Sun 14 Oct 2012
Tony’s Seafood in Marshall is known to most West Marin residents; less well known are its origins. Sitting on pilings over the water, the restaurant’s view of Tomales Bay is magnificent. So are its barbecued oysters, which feature a tomato-ey sauce that is particularly smooth and sweet.
Tony’s is the favorite restaurant of Inverness Park residents Linda Sturdivant (right) and her partner Terry Gray. Sunday was bright and clear along the bay, even warm. It was a perfect day for me to open the sunroof and drive the two of them and Lynn (left) four miles north for a seafood lunch.
Tony’s is open from 9 a.m. to 8 p.m. Fridays, from noon to 8 p.m. Saturdays and Sundays, and this flock of seagulls appears to have learned the schedule. They paddle around the restaurant hoping that diners after eating will throw them pieces of any leftover bread or French fries.
From a deck over the water on the southeast side of the restaurant, we watched jellyfish pulsating their bells as they propelled themselves away from the shore.
Restaurant matriarch Anna Konatich takes in the sun on the deck beside the bay. She and her husband Felix, who died in 2008, were born on the Croatian island of Iz. She immigrated to the US in 1947, he in 1937. Their family opened Tony’s Seafood Restaurant in 1948.
Felix was already living in Marshall when they became reacquainted in Seattle. He was part of a wave of Croatian immigration to the area that had begun in 1900. At least 14 families from the islands of Iz and Hvar settled in the tiny town of Marshall and — as Anna reminded me Sunday — at White Gulch directly across the bay.
Anna told me there were seven children in the first grade when her daughter entered school, and “three of them were Croatian.”
When I greeted her Sunday, I asked, “How’s the rebel?” The question sparked immediate laughter. Back on Iz 20 to 30 years ago, many residents considered her a radical nationalist.
In the years between the death of Yugoslavia’s longtime Communist ruler Marshal Tito in 1980 and the fall of communism in 1990-91, Anna visited Iz several times. It was a time when Communism was enforcing severe restrictions on Catholics. On one visit, she startled others in church by singing out the traditional lyrics to a Croatian national song that had been rewritten by the Communists. “Hey, you guys,” she told the others. “You can’t let the church fall apart like this. That’s our heritage.”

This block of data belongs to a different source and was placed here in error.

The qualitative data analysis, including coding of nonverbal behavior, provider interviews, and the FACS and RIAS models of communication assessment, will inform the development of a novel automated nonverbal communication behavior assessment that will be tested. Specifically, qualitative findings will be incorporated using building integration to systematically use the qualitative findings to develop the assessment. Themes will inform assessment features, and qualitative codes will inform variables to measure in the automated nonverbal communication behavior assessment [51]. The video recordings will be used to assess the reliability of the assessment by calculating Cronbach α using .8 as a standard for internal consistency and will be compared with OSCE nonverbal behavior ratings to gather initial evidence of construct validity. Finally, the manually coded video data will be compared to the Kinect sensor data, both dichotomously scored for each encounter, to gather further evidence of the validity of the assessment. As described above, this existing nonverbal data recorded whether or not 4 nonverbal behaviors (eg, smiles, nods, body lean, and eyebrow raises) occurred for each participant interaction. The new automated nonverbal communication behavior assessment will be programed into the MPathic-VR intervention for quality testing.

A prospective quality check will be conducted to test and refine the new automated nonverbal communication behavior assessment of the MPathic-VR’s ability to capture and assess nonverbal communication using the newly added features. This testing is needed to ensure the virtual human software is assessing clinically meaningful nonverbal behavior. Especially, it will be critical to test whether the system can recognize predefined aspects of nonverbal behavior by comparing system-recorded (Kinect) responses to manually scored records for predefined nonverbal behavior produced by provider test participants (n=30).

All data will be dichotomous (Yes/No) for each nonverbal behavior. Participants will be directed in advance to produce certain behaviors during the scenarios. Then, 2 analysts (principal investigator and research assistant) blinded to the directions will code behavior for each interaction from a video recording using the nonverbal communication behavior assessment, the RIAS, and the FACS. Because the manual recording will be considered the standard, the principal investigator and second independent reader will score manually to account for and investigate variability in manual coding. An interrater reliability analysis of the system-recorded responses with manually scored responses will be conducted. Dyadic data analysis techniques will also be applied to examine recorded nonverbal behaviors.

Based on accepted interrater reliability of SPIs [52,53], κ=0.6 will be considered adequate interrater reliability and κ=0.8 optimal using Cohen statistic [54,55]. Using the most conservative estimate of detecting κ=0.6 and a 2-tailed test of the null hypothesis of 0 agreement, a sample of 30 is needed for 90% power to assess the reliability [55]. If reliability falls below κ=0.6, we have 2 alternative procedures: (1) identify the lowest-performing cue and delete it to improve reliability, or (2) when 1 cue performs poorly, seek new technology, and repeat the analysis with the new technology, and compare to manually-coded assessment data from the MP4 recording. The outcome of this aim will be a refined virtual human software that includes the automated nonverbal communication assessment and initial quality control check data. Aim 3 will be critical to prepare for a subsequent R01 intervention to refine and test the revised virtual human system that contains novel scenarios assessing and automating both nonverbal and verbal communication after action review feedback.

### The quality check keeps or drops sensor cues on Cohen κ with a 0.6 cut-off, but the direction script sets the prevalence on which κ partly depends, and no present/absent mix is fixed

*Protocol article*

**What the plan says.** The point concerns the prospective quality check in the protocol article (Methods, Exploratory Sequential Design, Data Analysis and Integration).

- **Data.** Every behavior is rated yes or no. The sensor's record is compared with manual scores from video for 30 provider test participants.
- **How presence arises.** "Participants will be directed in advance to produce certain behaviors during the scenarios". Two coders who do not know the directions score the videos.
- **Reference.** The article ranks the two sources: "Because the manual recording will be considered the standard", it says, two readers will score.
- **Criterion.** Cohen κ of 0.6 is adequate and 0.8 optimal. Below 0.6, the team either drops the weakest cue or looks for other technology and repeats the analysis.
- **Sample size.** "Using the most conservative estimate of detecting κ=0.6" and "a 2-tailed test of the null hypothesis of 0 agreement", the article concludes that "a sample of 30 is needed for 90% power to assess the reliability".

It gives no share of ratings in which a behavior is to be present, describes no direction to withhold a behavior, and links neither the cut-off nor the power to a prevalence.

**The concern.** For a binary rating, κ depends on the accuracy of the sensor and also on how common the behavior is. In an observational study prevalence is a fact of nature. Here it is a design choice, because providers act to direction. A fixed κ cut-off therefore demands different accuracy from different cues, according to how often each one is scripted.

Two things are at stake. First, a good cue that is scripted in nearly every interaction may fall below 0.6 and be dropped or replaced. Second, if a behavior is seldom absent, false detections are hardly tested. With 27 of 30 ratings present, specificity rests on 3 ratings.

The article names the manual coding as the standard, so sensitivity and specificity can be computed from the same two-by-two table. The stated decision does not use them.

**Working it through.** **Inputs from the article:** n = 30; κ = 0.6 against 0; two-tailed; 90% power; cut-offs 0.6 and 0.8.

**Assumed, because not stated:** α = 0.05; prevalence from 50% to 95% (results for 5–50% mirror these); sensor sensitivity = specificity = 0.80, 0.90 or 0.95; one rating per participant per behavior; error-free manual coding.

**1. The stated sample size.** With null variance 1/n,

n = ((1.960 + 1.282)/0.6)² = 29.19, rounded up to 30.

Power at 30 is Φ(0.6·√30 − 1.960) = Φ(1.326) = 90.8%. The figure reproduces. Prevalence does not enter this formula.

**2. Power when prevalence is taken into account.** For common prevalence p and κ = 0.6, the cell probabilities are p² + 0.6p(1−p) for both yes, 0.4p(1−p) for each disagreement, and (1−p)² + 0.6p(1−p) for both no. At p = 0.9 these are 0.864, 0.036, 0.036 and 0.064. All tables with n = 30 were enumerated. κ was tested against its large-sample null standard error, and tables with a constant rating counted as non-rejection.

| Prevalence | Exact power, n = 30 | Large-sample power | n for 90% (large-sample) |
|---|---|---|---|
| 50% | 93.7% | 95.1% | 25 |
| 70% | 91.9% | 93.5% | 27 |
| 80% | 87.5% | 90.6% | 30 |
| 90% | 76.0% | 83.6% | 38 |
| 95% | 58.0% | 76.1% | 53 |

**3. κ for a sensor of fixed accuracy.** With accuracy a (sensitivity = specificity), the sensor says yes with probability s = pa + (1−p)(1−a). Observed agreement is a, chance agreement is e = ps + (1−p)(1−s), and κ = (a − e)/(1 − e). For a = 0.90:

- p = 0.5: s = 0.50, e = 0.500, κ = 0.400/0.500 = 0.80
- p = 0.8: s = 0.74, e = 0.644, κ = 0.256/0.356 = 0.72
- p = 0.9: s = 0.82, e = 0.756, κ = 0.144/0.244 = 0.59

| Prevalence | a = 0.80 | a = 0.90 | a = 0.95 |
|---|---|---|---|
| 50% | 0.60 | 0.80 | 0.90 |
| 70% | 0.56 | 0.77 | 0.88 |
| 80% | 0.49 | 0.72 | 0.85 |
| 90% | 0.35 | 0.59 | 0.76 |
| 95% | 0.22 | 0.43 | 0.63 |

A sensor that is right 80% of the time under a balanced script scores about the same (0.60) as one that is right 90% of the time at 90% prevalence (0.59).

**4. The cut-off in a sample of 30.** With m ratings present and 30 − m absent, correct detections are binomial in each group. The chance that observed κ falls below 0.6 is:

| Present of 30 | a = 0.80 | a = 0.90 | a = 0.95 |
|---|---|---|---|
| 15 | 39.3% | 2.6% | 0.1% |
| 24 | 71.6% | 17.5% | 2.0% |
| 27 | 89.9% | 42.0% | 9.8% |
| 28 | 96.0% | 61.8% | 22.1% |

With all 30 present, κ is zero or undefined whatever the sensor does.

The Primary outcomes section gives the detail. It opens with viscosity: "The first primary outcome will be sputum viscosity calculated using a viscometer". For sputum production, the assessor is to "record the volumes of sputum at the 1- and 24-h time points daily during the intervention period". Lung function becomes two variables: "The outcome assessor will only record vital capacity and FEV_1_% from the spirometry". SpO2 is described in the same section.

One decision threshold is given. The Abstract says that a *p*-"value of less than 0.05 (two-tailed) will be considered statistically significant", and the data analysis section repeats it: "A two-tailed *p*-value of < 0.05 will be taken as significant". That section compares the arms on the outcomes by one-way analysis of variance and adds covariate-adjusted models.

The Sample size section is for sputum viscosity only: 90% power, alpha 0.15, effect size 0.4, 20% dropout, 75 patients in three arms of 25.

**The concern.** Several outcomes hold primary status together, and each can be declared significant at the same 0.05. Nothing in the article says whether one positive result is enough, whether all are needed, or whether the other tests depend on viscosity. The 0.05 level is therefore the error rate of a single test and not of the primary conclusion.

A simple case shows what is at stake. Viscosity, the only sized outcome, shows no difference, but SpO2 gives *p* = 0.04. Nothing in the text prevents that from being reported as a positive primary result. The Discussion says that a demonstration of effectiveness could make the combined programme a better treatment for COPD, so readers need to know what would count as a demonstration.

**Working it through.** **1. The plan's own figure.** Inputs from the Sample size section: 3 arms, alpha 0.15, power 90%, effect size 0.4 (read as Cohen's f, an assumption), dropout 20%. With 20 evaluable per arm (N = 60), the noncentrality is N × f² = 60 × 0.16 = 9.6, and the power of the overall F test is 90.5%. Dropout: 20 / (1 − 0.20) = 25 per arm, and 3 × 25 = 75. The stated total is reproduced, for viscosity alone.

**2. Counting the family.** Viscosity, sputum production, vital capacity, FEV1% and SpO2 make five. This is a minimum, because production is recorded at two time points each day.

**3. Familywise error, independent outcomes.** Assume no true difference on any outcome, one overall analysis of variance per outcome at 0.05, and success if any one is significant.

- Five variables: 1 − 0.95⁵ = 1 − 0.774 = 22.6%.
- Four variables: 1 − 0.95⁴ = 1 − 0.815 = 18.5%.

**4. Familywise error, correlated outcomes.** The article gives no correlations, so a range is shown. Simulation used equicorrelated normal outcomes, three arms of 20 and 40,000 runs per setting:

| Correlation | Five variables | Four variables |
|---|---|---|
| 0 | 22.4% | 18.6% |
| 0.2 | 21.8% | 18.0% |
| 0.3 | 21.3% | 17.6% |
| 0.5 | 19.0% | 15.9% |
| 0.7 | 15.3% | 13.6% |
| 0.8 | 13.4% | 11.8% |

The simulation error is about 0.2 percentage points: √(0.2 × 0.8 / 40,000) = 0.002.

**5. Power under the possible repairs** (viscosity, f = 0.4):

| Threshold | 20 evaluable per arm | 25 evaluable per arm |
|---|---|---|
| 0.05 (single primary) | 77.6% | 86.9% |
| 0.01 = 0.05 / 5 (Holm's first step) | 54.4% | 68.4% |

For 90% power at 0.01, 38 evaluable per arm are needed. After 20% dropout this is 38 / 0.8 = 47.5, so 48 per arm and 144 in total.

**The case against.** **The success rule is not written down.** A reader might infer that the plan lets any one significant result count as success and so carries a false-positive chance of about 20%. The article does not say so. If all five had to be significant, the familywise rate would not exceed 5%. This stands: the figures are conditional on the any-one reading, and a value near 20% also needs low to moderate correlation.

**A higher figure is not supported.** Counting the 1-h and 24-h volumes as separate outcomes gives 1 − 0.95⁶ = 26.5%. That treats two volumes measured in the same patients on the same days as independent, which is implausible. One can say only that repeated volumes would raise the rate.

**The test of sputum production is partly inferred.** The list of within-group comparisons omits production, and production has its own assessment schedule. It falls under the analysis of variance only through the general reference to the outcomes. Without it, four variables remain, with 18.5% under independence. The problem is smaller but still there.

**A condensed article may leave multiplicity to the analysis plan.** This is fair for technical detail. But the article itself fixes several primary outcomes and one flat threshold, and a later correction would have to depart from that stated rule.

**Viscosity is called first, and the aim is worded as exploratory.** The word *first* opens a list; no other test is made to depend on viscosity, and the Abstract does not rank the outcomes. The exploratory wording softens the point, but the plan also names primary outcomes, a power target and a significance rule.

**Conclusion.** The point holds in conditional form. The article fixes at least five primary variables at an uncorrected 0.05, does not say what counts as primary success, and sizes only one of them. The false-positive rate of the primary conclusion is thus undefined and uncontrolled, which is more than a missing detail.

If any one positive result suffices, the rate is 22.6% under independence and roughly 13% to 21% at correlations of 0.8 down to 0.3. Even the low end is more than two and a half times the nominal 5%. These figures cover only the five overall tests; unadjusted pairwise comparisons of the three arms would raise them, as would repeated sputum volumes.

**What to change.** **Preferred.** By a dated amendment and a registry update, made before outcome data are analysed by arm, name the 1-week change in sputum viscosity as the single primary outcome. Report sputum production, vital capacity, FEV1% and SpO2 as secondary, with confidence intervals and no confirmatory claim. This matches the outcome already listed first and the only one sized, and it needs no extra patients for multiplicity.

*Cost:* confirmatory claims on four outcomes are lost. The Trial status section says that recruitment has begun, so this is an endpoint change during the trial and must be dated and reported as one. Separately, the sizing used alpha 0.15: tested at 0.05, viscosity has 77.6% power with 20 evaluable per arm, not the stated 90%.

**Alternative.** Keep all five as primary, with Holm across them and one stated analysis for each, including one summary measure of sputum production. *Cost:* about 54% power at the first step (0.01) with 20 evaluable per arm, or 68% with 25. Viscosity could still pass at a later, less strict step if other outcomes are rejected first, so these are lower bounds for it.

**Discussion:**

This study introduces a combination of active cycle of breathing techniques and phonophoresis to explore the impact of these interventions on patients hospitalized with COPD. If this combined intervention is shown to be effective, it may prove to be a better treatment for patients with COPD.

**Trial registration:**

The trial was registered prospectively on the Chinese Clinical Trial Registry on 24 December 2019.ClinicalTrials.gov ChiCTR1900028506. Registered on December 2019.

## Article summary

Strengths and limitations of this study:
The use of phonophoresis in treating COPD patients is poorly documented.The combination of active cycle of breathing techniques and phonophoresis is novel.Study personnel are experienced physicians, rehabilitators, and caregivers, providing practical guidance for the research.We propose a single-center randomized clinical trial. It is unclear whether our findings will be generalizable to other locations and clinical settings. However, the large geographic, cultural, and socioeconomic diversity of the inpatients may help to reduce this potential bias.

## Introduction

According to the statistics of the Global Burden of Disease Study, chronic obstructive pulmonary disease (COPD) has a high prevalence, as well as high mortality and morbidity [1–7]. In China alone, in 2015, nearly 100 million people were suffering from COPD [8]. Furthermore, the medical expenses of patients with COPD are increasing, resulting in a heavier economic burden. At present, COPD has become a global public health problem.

(In 1991, Croatia declared independence from Yugoslavia, and the European Economic Community in 1992 recognized Croatia as independent. The Yugoslav army and Serbian militia, however, battled the Croatian military from 1991 to 1995 in an unsuccessful attempt to partition the newly independent country.)
Outside Tony’s Seafood Restaurant after a hearty lunch are (from left) Linda Sturdivant, Terry Gray, Lynn Axelrod, Dave Mitchell.
Sometimes when I mention Marshall’s immigrant families from Croatia, I get a blank stare from other West Marin residents. “What Croatians?” they ask. In fact, they know the names. They just never realized they were Croatian.
Along with the Konatich family, who still run Tony’s Seafood Restaurant, other well-known names include the Vilicich family, who started the Marshall Boat Works in 1927, and Nick Kojich, who — with Felix Konatich’s father Tony — founded Nick’s Cove restaurant. And now you know who Tony was.